Once you understand what your employees’ need, then you have define the best ways to get your business goals to be understood. You will have to figure out the communication methods of the employees that work best for them. Significant factors that influence delivery style include age, education and work style. Employers will have to look at current problems and request advice from employees. Basic communication steps are important for employees such as effective listening, relevant questioning and feedback. So how do you balance understanding with being understood?
What’s in your toolkit?
Every successful internal communications plan needs a framework. Components of this framework should include your business goals, employee needs and be flexible for change management / business transformation. It should also standardize your communication methods as well as define your delivery channels based on available technology and measurement tools. The goal of your toolkit is to help improve efficiency and effectiveness through processes that create a cohesive organizational culture. If you need some direction, then check out this Internal Communications Toolkit from Civius.org.
Reshape current communication programs
In reshaping your current programs, does that mean you must also adopt social media? Not necessarily (for now anyway). But you should also realize that, in general, we do not communicate the same way we used to and social media engages employees in ways that traditional programs cannot.
While in some ways, you will be able enhance your current programs with a social layer, in other ways you will need to look at totally revolutionizing your internal communication so that social media becomes a core strategy that changes the role of employees from spectators to active participants.
- Employ communication channels that solve a business need
Both employees and employers have needs to meet. Employees have families, events and outside work activities they consider important. Organizations have products and services to deliver to customers and obligations to investors and stockholders. One of my biggest rec0mmendations to any client is to make sure that you are reshaping your current program to solve for a specific business need. That is, don’t just implement social technology for the sake of doing it. It would be better to take a year to diligently assess your needs and the proper social platform that becomes highly utilized rather than launch something in three months that doesn’t fit a business or employee need and consequently doesn’t get utilized. There is no win nor ROI in that for anyone.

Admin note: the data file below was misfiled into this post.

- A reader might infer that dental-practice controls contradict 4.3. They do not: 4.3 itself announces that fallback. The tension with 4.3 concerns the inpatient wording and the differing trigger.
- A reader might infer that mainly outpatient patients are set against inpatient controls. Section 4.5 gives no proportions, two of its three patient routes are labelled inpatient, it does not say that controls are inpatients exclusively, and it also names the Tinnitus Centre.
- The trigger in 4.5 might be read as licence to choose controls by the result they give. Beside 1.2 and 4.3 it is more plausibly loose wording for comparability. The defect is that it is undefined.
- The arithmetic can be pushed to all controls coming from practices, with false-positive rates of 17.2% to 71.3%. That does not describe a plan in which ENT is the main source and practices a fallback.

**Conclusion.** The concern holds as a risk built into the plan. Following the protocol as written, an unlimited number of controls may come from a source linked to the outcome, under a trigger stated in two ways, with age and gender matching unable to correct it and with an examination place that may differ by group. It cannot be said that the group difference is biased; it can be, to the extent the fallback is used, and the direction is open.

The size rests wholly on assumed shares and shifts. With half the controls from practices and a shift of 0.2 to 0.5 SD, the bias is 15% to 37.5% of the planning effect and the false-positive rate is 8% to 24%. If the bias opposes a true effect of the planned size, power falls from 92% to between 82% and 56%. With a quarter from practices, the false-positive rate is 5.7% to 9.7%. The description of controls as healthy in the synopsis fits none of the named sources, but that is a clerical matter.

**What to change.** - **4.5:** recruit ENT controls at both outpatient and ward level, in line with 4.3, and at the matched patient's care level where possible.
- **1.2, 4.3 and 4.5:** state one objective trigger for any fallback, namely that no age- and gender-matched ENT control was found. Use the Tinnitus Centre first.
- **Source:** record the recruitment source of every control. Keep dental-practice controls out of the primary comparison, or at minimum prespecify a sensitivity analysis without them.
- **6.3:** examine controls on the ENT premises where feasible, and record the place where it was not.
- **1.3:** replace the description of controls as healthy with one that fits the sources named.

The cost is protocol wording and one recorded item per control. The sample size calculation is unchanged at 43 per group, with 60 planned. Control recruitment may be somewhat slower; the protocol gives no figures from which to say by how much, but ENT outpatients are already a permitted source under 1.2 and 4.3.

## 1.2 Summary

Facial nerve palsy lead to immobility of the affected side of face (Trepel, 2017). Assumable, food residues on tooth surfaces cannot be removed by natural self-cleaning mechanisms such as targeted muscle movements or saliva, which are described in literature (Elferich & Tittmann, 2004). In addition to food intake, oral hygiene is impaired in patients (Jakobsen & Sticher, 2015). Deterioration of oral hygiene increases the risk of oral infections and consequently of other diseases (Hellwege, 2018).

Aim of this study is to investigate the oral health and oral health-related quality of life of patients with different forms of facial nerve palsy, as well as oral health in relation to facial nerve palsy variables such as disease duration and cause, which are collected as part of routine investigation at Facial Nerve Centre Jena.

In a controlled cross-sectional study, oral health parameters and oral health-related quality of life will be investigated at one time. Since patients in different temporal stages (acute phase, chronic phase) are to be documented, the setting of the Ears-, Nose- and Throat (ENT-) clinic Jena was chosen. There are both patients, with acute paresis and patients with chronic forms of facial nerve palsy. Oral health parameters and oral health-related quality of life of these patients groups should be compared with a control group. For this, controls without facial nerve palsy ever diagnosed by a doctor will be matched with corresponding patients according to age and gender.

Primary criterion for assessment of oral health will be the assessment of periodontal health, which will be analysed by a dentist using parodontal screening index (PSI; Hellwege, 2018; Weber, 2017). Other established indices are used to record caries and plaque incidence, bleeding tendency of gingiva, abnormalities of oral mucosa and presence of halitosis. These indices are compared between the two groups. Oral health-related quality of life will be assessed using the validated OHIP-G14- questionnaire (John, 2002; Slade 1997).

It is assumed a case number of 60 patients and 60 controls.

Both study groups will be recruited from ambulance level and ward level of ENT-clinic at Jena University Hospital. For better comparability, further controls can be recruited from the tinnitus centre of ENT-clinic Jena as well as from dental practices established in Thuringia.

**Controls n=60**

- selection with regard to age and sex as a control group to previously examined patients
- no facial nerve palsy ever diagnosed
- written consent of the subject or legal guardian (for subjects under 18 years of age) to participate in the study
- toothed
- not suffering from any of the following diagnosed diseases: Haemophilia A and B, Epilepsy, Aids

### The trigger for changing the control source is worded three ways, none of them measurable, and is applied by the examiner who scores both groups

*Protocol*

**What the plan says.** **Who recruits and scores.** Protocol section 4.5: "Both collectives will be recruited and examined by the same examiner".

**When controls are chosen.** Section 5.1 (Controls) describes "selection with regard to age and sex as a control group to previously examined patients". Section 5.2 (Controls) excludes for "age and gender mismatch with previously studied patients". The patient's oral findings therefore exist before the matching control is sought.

- Create an intranet that employees S.E.E.K (Social interactivity, Enterprise collaboration, Employee Engagement, Knowledge management)
Employers should create an intranet system so employees can exchange information quickly and effectively. Since many companies prevent access to emails and certain websites, intranets work to connect staff members in a fast, authorized way. A company can also strengthen communication strategies, especially during the onboarding process.For the U.S.-based consulting and accounting firm Deloitte, social media took hold because it responded to a compelling employee need: making connections with other employees. In a firm of 46,000 employees, many of whom spend a considerable amount of time at client locations, it’s not practical to hang around the water cooler to network. In fact, 25 percent of employees who were leaving the company cited the sense of isolation as a primary reason for their departure.Whether you’re like Deloitte and building a complete social intranet, or if you’re still stuck with the one you have, there are methods in which you can create an intranet where employees can learn, plan and do their personal and work lives.
- Use social technologies but understand that social media is a moving target
So much of the paralysis surrounding social media is based on the fact that communicators feel they not only have to choose the right application but also have to make it work right away (no glitches, high usage, etc.). After all, part of the reason that the employee communication programs have become stagnant is because there’s an expectation for them to be perfect: no errors and no angst.But social media requires a different mindset. It’s evolutionary. It starts small and gradually builds an audience. It morphs, often in unexpected directions. (Davis & Co, Can Social Media Revitalize Employee Communication)
Internal communication procedures involve sharing communication methods within a company of leaders and employees. Developing the right communication methods is crucial to maintaining long-term success. BusinessInsurance.org has resources that can help business improve their services and reliability. Internal communication is just one way they can reduce confusion and improve the output of employees and leaders.
Follow these guidelines and utilize these resources, and you will find that you, as a organization, employ the rules of the Talking Stick. That you seek first to understand your employees so that your business goals can then be understood.